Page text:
Tuesday, May 03, 2016

Does this word count make my book look big?

By Michael Ehret

(This post first appeared in 2012. It has been edited for wordiness. But even more could be slashed, I suspect.)

 Your manuscript is big-boned. Over the years, it has picked up a few extra words here and there. But that shouldn’t be a problem. Publishers should just accept your manuscript as it is, right? All of those skinny manuscripts are airbrushed anyway. No more manuscript-shaming!

Time to get serious, for the health of your book and your career.

Your book is likely overweight and if it doesn’t lower its word count it won’t be able to compete. Sign up for Word Watchers and get trim. Because, like Weight Watchers, Word Watchers works!

Word Watchers has developed four key principles that can help you self-edit that extra verbiage. These are borrowed from Weight Watchers directly, but adapted for writers.

Principle 1: Healthy word loss

Q. What’s healthy when it comes to word loss?

A. As trim as possible without sacrificing artistry or voice.

I think of it this way: If a word can be deleted, it gets deleted. Scour your writing for:
  • Redundancies:
    1. “Josh estimated that they’d arrive in Minneapolis by roughly 4:00 p.m. in the afternoon.” (14 words)
    2. “Josh estimated they’d arrive in Minneapolis by 4:00 p.m.” (9 words)
  • Wordiness:
    1. “Sarah knew that at her place of employment Jason was knee-deep in advance planning for the next year’s fundraising campaign.” (20 words)
    2. “Sarah knew her co-worker Jason was knee-deep in planning next year’s fundraiser.” (12 words)

Principle 2: Fits into your life

Any Word Watchers approach must be realistic, practical, and livable. You are not likely to become Ernest Hemingway straight out of the gate. But set goals that will help. Here are two simple tricks:
  • That/Very: In almost every case, these words can be eliminated.
  • Adverbs: Scorn them. “Adverbs are the tool of the lazy writer.” — Mark Twain For more on this.

Principle 3: Informed choices

At Word Watchers, writers learn not only what to do, but why. If you know why, you gain the confidence to make the right choices for your writing. Here are two websites I often visit for input:
  1. Grammar Girl: Quick and Dirty Tips
  2. Purdue University Online Writing Lab
I highly recommend American Christian Fiction Writers as a place to get grounded not only in the craft of writing, but in the career of writing as well.

Principle 4: Take a holistic view

Finally, the Word Watchers approach must be comprehensive. One of the best ways to practice tight writing is in a writer’s critique group that will, kindly and in love, kick your writing butt until you’re in shape. They’ll remind you of what you’ve learned (and of how often you’ve had to learn it). They will hold you down and sit on you until you’ve eliminated every extra word—and will expect you to do the same to them. With chocolate.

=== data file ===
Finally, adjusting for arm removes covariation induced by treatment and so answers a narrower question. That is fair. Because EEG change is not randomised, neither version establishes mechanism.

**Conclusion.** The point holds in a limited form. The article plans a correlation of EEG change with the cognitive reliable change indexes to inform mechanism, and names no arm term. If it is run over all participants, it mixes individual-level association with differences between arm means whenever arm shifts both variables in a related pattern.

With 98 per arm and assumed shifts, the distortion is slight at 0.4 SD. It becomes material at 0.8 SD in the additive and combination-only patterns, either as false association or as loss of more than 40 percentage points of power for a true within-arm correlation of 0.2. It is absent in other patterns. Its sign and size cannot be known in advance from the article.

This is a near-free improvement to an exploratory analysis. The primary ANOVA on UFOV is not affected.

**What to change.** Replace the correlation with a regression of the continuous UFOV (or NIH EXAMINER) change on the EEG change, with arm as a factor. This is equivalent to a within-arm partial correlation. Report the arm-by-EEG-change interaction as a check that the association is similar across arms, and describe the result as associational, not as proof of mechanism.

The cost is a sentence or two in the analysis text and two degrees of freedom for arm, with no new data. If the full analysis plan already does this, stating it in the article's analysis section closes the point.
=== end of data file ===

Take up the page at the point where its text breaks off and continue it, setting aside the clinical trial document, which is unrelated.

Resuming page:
Respond:

What's your favorite trick for trimming a bloated manuscript?

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Michael Ehret has accepted God's invitation and is a freelance editor at WritingOnTheFineLine.com. In addition, he's worked as editor-in-chief of the ACFW Journal at American Christian Fiction Writers. He pays the bills as a marketing communications writer and sharpened his writing and editing skills as a reporter for The Indianapolis News and The Indianapolis Star.




7 comments:

Southern-fried Fiction said...

Great tips, Mike! I cut 40K words out of my first manuscript. That made it much better, but it will continue to live under my bed. However, that taught me to write tight. I finish my first draft at approximately 75K words, and then flesh it out by adding more of the senses, etc until I hit around 85 to 90K. I'd much rather do it that way.

Rachel D. Laird said...

Hello, Mike. I enjoyed your article. By reading my article or story out loud, I can "hear" redundant and tongue-twisted words. Please write more articles like this one - I'm always looking to improve.

Jim Rubart said...

You mention cutting "that". My pet peeve word for years and the most overused/unecessary word in English. But I confess I'm a little obsessive about it. Can't even read my Bible without thinking, "They don't need the "that" ... don't think it was in the Greek. What's wrong with these translators?"

Southern-fried Fiction said...

Jim, I'm right with you on "that"!!! lol

Michael Ehret said...

Rachel, Glad you liked it. Reading out loud is an excellent tip!

Jim, That that is still a problem is indicative of the problem that we have with eliminating that. That is, it's such a part of our existence that taking that out becomes that much more difficult. And congrats on the Christy nom, my friend! Loved that book.

Ane, I'm amused at your process. I tend to write longer and edit down. :)

Rick Barry said...

Prepositional phrases are prime targets for authors looking to trim bloated paragraphs. Sure, sometimes you simply have to state that a person or thing was on, off, at, inside, outside, over, under, before, after, etc. But so often prepositional phrases are simply the lazy leftovers of the way we talk. Deleting them whenever possible creates leaner, more interesting pages.

Michael Ehret said...

Rick, another good precept. Thanks!